But we can all relate to being too busy to do what is really right for ourselves and our families. So one key way to begin to challenge this problem would be to pay attention to all of those times when you say "I don't have time to... ". This is a thought we tend to have when we are avoiding the changes we know we need to make in our lives. Take time to challenge these thoughts; do you really not have time, or have you let other things take priority over something that is really important to you personally? For example, if commuting to and from work eats up valuable time in your day, are there any opportunities that would allow you to work from home? Now this may seem like too big a change for most of us to make or even consider, so the key to making realistic, sustainable change is to go small and slowly.
To shift the scales on childhood obesity we must do as Dr. Morrison suggests, and start with our own habits. In the simplest terms, that means choosing to embrace new ways of doing things over entrenched behaviours. But it is important to understand that for these changes to really take hold they must not be as daunting or overwhelming as some of the experts in these articles would have us believe.
Seriously, how many of us would be genuinely motivated by the possibility of participating in a "boot camp" or "intensive one-hour exercise program"? Especially if you are a child who is not overly active to begin with, engaging in this type of intense activity is more likely to make you feel like a failure and turn you off of exercise for good! There has to be a more realistic, gradual way to cultivate a natural love for physical body movement in our children.
Instead, if a shift is to take place to reverse the trend of overweight and obese children, it must come from small changes that parents and children make, little-by-little, and day-by-day, in their own lives. Sustainable change can only come from small, manageable steps that we can realistically commit to and complete. For instance, if you thought that an increase in activity was one way you could improve the health of your children, then think of a few baby-steps you can take in this direction. What if you just parked father away from a store entrance or encouraged taking the stairs instead of taking the elevator? The secret is to look for small things that are really, really easy for you to implement (if the idea you come up with seems too hard, break it down even smaller!). Also, don't expect perfection, but if you can try different ways of doing things now and then, you will eventually see that you have started to make some very significant changes.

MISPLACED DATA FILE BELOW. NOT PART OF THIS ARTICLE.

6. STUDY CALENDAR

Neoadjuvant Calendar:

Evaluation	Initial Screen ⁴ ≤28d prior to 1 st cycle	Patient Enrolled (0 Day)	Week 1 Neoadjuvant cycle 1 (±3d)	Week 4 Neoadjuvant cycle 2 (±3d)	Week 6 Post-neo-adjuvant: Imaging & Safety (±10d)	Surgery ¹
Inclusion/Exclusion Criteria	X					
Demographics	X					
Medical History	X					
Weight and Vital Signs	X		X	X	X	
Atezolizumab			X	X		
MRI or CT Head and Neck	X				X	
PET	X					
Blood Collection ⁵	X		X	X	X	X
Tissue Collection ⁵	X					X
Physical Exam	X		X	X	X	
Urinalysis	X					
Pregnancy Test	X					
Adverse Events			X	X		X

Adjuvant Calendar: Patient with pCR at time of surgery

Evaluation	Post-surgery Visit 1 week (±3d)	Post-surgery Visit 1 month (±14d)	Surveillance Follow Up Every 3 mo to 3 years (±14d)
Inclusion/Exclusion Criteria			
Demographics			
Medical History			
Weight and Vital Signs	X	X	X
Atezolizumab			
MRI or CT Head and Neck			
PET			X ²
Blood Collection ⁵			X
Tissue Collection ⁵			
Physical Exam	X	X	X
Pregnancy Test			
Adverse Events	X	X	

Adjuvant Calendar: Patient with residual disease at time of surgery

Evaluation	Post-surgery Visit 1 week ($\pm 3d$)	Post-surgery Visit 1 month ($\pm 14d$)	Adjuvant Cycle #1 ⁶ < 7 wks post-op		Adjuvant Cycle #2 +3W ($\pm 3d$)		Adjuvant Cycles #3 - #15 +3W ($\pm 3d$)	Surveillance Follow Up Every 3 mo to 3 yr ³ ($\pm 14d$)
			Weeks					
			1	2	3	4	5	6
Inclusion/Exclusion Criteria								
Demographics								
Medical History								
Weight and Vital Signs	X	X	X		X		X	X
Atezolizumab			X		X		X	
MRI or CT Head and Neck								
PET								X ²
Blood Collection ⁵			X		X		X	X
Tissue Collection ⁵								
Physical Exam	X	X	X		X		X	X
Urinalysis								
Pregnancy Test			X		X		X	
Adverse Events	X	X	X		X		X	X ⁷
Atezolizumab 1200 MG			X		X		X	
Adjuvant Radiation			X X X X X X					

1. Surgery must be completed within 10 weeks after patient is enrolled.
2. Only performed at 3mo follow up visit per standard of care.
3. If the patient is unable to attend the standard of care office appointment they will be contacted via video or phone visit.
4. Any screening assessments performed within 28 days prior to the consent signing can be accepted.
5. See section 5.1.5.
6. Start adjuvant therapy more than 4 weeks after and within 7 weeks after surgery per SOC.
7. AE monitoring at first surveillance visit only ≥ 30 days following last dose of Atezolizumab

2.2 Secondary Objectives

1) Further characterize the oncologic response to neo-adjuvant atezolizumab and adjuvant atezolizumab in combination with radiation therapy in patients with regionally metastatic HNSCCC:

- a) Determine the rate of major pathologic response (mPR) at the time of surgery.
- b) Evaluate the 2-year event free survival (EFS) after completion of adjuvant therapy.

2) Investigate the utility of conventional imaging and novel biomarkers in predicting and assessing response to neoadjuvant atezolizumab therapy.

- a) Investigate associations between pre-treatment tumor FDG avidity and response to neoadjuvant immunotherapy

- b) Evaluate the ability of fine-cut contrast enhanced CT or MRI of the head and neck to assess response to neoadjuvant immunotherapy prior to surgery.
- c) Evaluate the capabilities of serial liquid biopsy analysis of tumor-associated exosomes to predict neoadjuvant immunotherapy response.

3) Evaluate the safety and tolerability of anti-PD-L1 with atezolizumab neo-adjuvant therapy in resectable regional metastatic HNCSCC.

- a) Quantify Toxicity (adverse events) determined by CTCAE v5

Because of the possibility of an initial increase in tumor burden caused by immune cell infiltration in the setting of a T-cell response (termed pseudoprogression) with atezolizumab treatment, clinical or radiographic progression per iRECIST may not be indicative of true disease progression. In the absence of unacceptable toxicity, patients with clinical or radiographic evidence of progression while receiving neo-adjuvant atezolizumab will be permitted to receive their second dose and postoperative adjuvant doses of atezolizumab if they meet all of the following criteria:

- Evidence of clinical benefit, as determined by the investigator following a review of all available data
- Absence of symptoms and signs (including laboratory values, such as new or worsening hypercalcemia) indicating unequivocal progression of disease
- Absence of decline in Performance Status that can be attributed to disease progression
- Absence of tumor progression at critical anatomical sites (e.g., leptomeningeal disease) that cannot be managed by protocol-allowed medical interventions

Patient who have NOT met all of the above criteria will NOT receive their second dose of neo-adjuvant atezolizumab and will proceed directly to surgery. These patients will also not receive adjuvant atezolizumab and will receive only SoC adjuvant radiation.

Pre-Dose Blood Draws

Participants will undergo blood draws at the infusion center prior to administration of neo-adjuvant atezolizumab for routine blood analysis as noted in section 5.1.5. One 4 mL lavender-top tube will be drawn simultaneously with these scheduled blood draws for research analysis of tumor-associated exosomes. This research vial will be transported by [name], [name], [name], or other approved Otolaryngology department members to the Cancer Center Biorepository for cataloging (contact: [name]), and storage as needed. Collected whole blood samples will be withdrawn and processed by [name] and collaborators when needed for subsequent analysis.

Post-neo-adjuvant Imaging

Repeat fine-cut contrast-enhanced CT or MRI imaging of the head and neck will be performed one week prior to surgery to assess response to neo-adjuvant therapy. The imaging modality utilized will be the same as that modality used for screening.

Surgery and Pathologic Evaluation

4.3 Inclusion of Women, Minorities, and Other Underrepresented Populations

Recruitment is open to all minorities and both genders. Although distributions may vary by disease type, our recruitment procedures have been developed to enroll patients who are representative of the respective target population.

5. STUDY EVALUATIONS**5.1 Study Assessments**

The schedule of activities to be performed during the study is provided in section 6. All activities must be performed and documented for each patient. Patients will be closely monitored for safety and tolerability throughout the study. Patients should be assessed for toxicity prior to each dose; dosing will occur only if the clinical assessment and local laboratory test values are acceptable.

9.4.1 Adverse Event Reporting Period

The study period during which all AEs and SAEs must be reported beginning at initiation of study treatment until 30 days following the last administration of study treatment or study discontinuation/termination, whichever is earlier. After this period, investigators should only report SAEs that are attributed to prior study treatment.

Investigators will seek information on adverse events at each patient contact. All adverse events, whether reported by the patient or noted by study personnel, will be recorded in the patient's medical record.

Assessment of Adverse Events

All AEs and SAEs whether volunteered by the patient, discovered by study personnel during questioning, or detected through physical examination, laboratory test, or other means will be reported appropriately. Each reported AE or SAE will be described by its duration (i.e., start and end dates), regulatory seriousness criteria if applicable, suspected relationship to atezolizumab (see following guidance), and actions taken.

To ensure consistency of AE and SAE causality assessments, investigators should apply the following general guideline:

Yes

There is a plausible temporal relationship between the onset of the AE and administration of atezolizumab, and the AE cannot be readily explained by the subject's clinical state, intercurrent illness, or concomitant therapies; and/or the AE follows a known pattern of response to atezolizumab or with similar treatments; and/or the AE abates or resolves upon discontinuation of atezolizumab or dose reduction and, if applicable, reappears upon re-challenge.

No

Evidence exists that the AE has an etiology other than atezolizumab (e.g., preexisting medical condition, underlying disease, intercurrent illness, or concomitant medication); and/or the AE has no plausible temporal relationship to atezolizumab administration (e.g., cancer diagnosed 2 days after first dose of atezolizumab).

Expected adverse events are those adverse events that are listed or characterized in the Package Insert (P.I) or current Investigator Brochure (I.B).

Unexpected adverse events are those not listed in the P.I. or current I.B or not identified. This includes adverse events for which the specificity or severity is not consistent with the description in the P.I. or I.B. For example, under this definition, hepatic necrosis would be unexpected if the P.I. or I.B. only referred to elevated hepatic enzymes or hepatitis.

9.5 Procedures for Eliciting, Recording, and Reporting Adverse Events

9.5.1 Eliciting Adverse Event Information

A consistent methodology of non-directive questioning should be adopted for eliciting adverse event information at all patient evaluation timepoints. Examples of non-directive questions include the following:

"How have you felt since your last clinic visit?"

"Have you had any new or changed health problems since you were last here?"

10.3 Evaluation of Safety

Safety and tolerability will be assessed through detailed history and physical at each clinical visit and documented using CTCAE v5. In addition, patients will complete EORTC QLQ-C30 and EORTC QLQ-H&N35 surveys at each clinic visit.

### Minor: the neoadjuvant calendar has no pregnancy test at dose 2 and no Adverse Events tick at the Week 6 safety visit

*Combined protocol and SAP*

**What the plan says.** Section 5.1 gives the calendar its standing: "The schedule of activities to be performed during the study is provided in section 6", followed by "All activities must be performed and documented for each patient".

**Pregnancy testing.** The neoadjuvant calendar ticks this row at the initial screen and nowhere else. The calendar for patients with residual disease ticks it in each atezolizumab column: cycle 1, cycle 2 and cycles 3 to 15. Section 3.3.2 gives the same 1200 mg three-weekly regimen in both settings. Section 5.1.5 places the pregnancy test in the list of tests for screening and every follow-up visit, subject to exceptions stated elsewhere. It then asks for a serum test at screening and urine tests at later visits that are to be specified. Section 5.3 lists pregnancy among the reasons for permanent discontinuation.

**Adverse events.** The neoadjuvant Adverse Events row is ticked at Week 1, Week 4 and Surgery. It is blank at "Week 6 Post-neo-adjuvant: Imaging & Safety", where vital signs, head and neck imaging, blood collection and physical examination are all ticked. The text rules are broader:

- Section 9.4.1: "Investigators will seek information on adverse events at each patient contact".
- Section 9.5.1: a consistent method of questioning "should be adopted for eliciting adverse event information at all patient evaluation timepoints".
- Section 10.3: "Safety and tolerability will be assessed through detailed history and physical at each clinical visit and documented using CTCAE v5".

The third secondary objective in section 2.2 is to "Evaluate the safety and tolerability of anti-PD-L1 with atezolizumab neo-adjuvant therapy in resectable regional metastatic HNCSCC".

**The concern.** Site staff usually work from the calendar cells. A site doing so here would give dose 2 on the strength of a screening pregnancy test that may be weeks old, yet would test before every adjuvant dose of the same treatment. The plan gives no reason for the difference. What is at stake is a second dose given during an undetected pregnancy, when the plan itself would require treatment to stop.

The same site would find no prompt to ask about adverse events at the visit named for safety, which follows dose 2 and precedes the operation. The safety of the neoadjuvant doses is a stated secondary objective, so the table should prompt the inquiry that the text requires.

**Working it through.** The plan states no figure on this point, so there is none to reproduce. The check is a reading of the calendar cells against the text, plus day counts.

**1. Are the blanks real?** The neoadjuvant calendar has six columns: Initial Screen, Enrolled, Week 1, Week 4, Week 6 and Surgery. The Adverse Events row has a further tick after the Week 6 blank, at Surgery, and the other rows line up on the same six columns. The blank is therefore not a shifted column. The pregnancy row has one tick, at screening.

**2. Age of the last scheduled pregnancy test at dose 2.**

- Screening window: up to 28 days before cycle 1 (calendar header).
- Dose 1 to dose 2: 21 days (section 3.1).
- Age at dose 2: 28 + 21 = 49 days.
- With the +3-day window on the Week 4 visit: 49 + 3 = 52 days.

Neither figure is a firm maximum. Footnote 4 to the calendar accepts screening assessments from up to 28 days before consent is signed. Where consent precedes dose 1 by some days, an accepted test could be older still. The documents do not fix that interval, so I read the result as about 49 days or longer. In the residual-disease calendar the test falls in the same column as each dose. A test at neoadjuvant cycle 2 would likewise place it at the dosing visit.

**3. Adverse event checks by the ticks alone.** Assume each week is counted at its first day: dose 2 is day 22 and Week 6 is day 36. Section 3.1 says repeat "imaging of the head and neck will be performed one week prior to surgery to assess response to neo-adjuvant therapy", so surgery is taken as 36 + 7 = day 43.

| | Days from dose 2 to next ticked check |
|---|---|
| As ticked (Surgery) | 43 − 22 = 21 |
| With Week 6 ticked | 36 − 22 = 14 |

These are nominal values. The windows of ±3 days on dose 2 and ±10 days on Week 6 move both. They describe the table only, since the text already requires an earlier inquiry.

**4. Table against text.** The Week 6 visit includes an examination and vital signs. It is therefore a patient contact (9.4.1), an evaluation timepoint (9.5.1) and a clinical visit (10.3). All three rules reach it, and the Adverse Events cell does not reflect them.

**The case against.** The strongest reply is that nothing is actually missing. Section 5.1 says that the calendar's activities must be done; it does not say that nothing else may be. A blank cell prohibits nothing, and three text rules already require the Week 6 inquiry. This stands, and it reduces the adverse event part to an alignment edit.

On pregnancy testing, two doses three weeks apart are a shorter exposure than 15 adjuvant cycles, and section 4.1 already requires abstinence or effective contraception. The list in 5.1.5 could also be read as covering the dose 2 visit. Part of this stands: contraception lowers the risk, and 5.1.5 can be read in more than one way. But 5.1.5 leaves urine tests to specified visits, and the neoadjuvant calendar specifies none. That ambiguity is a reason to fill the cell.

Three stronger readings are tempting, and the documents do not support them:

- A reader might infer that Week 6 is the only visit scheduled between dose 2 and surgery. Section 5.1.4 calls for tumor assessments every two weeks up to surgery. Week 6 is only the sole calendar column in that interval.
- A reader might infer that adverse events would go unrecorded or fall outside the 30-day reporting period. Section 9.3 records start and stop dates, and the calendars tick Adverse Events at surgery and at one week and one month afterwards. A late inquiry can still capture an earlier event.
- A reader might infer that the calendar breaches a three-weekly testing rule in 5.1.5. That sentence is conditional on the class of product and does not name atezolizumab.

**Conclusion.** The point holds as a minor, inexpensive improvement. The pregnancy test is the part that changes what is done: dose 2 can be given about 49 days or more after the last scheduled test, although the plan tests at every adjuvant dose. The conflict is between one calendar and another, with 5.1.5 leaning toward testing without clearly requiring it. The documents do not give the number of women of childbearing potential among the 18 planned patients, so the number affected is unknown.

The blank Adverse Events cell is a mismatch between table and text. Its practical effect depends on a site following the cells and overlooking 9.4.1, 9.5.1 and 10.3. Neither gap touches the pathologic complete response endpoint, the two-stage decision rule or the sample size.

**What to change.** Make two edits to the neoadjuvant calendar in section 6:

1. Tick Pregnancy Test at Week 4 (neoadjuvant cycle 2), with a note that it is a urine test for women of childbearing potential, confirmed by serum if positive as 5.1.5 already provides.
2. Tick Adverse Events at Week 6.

So getting in touch with our own habits is one of the most effective ways for us to cultivate the larger shifts we require in our society. But, while challenging our existing social pressures and lifestyle choices is not always easy, making a small effort to initiate micro-steps towards a new behaviour is a doable and manageable approach that gives everyone an opportunity to be a force for change. Even if every third Canadian took up this challenge, we would surely start to see a reversal in number of overweight and obese children in our country without much need for industry or government intervention.
As an MBA graduate with an extensive career in marketing strategy, a motivational speaker and workshop facilitator, Leah Young has a passion for identifying and disrupting human behaviors and habits that are just not working for us on a personal, societal or global level.
She founded her company Spirichi to offer instruction and ongoing support to individuals who are interested in enhancing their vitality and improving the overall quality of their life. Through speaking, teaching and writing, she provides opportunities for people to practice mindfulness tools and skills and actually re-shape how they think, so they achieve a greater sense of personal direction and leadership over their own lives.